WASHINGTON — Occupy DC protesters will get one final warning before U.S. Park Police begin to enforce the ban on camping in McPherson Square, but enforcement will be conducted against individuals and will not lead to a full-scale eviction of demonstrators, the National Park Service’s director said Tuesday.
NPS Director Jonathan Jarvis testified at a hearing of a House oversight subcommittee, taking pointed questions from Republican lawmakers about why camping has been allowed since the protest began in early October in the small park just blocks from the White House. He conceded that protesters have been sleeping in tents and that no one has been cited for it, and said park police have taken a cautious approach toward bringing Occupy DC in compliance with all regulations.
“Each of our First Amendment demonstrations (is) a little bit unique. And this one is, let’s say, unprecedented. The core of their First Amendment activity is that they occupy the site,” Jarvis said. “We felt that going in right away and enforcing the regulations against camping could potentially incite a reaction on their part that would result in possible injury or property damage.”
The park service contends that protesters are allowed to maintain a 24-hour vigil in the park, and Jarvis cited other examples of long-running vigils on park service property in the nation’s capital, including a sit-in by farmers with tractors on the National Mall in 1979 and an ongoing one-person, 30-year vigil against nuclear proliferation in Lafayette Square across from the White House.
“The enforcement of the camping regulations does not require that the protesters leave the park,” Jarvis said later, according to a spokesman. “We will encourage them to sleep elsewhere. Typically at these vigil sites, the protesters use rotational shifts such that someone is always on site and awake.”
Lawmakers including Rep. Darrell Issa, R-Calif., chairman of the House Oversight and Government Reform Committee, said they were concerned about selective enforcement of the camping ban and suggested that the park service was bowing to pressure from the Obama administration by allowing the protesters to remain.
“They have a clear ability and requirement to prohibit overnight camping according to their own rules and they are not doing it. And I’m deeply disappointed,” Issa said. “I fear that the park service has entered into an ideological fray by making this decision on behalf of the administration.”
Jarvis said the park service treats each protest as unique and said decisions on enforcement were being made from the bottom up, by police officers who patrol the site. He said he had not been pressured by his superiors. The park service is part of the Department of the Interior, and Jarvis said he regularly briefs Interior Secretary Ken Salazar on issues related to the camp but is taking no direction from him on how to handle it.
“I am ideologically neutral on this. I could care less what their cause is,” Jarvis said.
Rep. Trey Gowdy, R-S.C., chairman of the subcommittee that oversees the District of Columbia, said the lack of enforcement would have troubling implications for other parks.
“I’m going to be making sure that anyone who wants to camp throughout the United States, as long as they say they’re protesting, can do whatever they want in federal parks,” Gowdy said.
The park service has previously posted fliers in McPherson Square reminding Occupy DC participants about the restrictions on camping, sleeping and cooking. Jarvis did not say what form the final warning would take and stressed that even when the camping regulations are enforced against individuals, the group would not be evicted. Police in other cities, such as Atlanta, have swiftly cleared parks of overnight Occupy protesters.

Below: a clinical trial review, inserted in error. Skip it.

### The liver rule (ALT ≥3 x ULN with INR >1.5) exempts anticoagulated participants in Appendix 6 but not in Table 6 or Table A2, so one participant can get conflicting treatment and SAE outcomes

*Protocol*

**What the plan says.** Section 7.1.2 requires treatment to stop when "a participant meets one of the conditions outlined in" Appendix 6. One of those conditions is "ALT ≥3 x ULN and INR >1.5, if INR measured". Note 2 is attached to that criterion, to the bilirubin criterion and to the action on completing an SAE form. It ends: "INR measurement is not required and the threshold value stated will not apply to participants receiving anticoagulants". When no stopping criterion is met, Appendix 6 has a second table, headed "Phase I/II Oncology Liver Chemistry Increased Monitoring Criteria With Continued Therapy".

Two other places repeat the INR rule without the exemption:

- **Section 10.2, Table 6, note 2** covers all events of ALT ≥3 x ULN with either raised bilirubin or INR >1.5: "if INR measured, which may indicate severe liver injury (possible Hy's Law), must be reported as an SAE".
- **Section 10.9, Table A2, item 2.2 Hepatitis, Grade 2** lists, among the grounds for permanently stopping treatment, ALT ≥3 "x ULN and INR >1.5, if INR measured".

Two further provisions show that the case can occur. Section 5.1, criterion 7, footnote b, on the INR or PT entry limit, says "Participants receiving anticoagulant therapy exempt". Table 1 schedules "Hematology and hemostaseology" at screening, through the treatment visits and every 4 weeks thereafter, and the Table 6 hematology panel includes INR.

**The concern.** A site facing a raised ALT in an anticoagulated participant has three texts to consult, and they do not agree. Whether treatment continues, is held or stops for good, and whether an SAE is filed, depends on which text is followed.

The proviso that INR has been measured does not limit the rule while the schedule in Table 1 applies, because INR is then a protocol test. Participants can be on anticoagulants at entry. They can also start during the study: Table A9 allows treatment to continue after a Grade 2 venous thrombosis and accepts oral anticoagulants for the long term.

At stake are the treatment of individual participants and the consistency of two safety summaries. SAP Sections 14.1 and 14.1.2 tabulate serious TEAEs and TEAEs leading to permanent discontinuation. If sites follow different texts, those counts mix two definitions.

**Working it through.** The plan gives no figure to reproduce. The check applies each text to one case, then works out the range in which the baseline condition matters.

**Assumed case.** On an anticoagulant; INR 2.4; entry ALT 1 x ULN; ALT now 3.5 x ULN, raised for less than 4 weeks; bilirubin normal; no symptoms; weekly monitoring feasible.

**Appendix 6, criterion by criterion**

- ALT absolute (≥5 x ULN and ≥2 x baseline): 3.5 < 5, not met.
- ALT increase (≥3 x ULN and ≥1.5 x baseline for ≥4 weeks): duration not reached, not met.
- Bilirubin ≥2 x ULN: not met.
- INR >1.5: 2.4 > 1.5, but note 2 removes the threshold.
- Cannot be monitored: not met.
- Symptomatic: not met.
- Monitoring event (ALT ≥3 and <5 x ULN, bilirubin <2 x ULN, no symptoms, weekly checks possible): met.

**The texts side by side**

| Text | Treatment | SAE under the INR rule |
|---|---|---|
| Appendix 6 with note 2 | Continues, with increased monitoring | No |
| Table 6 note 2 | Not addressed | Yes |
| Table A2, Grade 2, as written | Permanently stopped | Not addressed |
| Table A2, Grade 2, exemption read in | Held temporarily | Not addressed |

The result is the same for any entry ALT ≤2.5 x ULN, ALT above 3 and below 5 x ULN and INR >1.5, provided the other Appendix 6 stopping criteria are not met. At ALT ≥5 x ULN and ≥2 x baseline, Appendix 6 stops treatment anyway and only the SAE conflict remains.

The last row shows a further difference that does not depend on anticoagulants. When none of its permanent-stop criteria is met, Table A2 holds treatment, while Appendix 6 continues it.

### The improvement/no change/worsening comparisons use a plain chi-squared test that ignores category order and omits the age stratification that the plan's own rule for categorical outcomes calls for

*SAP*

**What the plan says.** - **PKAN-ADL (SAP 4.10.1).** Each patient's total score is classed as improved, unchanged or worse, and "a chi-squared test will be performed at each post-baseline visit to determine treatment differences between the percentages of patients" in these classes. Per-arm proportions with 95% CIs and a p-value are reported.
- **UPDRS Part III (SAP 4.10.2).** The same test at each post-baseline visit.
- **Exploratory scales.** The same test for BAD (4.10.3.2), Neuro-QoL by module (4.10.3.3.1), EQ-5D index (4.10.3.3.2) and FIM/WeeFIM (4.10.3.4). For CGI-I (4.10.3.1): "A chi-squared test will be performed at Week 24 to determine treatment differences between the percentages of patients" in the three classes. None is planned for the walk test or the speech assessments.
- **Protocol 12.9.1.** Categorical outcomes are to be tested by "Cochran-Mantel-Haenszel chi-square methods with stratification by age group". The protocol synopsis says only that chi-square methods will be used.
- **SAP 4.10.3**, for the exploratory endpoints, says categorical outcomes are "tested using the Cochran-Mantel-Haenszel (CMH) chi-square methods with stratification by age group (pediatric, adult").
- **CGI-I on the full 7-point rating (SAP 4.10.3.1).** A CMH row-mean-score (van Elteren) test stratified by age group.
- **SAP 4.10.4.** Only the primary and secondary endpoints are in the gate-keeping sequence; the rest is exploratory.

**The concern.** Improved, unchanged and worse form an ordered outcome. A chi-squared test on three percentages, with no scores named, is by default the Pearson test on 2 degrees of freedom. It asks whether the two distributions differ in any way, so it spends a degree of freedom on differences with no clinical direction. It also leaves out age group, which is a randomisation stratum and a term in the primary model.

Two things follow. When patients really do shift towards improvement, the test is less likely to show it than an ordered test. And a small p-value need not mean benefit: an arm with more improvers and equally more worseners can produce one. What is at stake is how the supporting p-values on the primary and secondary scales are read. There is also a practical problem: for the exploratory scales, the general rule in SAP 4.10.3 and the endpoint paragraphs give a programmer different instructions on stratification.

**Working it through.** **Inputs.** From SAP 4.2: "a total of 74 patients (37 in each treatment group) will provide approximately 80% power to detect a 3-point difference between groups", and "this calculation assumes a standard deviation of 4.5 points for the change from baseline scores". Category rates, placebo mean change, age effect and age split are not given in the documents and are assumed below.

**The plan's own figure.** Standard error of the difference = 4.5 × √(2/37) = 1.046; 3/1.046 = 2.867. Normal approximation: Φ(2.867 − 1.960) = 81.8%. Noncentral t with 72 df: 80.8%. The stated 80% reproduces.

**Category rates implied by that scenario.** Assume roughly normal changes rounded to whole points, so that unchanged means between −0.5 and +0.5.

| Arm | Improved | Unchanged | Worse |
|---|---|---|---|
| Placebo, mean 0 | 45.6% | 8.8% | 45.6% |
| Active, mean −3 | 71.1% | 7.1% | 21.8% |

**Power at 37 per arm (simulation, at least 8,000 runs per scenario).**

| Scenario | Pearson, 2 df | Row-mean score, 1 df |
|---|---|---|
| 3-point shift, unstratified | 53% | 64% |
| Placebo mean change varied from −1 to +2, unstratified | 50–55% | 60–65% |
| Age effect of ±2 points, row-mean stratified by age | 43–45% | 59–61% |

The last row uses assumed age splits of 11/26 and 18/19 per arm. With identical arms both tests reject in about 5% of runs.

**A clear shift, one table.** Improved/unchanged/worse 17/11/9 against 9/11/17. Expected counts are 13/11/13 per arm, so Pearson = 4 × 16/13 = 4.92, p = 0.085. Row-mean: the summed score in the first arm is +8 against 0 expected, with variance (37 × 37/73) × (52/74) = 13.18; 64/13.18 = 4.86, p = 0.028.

“The group has a right to be there,” Jarvis said after the hearing.
Jarvis did not say whether the park service would enforce the camping ban at a separate, smaller encampment in Freedom Plaza, also near the White House, that calls itself Occupy Washington D.C. That protest, led by veteran anti-war demonstrators but ideologically similar to Occupy DC, has a permit that runs through Feb. 28, although the permit does not allow camping. Permits are not required in McPherson Square for gatherings of fewer than 500 people.
District of Columbia Mayor Vincent Gray has suggested that the protests be consolidated in Freedom Plaza to allow for cleanup of McPherson Square, which city health officials say has become infested with rats.
Dr. Mohammed Akhter, director of the city’s Department of Health, said Tuesday there were serious health concerns at McPherson, located in the heart of the city’s business district. Freedom Plaza, which is fully paved, has fewer sanitation problems, according to the city, which does not control either property.
No one from Occupy DC was invited to testify at the hearing, but a couple dozen participants attended, wiggling their fingers in approval at supportive statements from Democratic lawmakers.
Rep. Elijah Cummings, D-Md., said he didn’t understand why Issa had fast-tracked a hearing on Occupy DC instead of more aggressively investigating the foreclosure crisis, which he said was the cause of many of the frustrations voiced by the Occupy movement.
Occupy DC said in a statement that participants would be happy to work with the park service and other officials to improve the health and safety of the park.
Sara Shaw, an Occupy DC participant who sleeps in McPherson Square, said enforcement of the camping ban would disproportionately harm the long-term homeless residents of the park, some of whom were there before the protest began. She said fines for camping would be a nuisance but would not end the occupation.
“We’re not here to camp in the park,” Shaw said. “We’re here to exercise our First Amendment rights.”